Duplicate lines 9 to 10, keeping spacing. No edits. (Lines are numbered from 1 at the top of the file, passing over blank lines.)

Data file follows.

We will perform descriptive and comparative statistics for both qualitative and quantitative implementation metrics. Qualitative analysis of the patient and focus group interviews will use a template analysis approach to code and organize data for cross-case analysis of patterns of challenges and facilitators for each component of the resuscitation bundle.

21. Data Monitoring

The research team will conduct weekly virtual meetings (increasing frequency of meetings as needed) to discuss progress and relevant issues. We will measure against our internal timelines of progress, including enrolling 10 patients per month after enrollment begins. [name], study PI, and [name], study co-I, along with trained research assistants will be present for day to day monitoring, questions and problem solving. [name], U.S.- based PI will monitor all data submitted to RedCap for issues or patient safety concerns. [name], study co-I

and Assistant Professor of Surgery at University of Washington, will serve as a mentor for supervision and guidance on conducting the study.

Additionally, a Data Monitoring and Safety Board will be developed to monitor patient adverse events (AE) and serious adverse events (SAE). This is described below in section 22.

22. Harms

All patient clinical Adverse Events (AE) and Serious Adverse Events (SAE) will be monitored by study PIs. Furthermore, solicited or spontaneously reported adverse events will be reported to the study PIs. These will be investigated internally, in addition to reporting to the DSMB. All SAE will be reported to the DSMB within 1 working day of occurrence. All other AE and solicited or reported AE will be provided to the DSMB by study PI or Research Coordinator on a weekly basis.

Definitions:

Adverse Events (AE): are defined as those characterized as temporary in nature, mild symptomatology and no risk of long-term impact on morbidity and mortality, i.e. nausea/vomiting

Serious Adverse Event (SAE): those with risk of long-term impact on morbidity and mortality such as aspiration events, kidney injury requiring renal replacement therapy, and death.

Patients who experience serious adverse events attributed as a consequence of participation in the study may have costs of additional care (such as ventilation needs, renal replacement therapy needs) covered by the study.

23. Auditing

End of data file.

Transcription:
Adverse Events (AE): are defined as those characterized as temporary in nature, mild symptomatology and no risk of long-term impact on morbidity and mortality, i.e. nausea/vomiting

Serious Adverse Event (SAE): those with risk of long-term impact on morbidity and mortality such as aspiration events, kidney injury requiring renal replacement therapy, and death.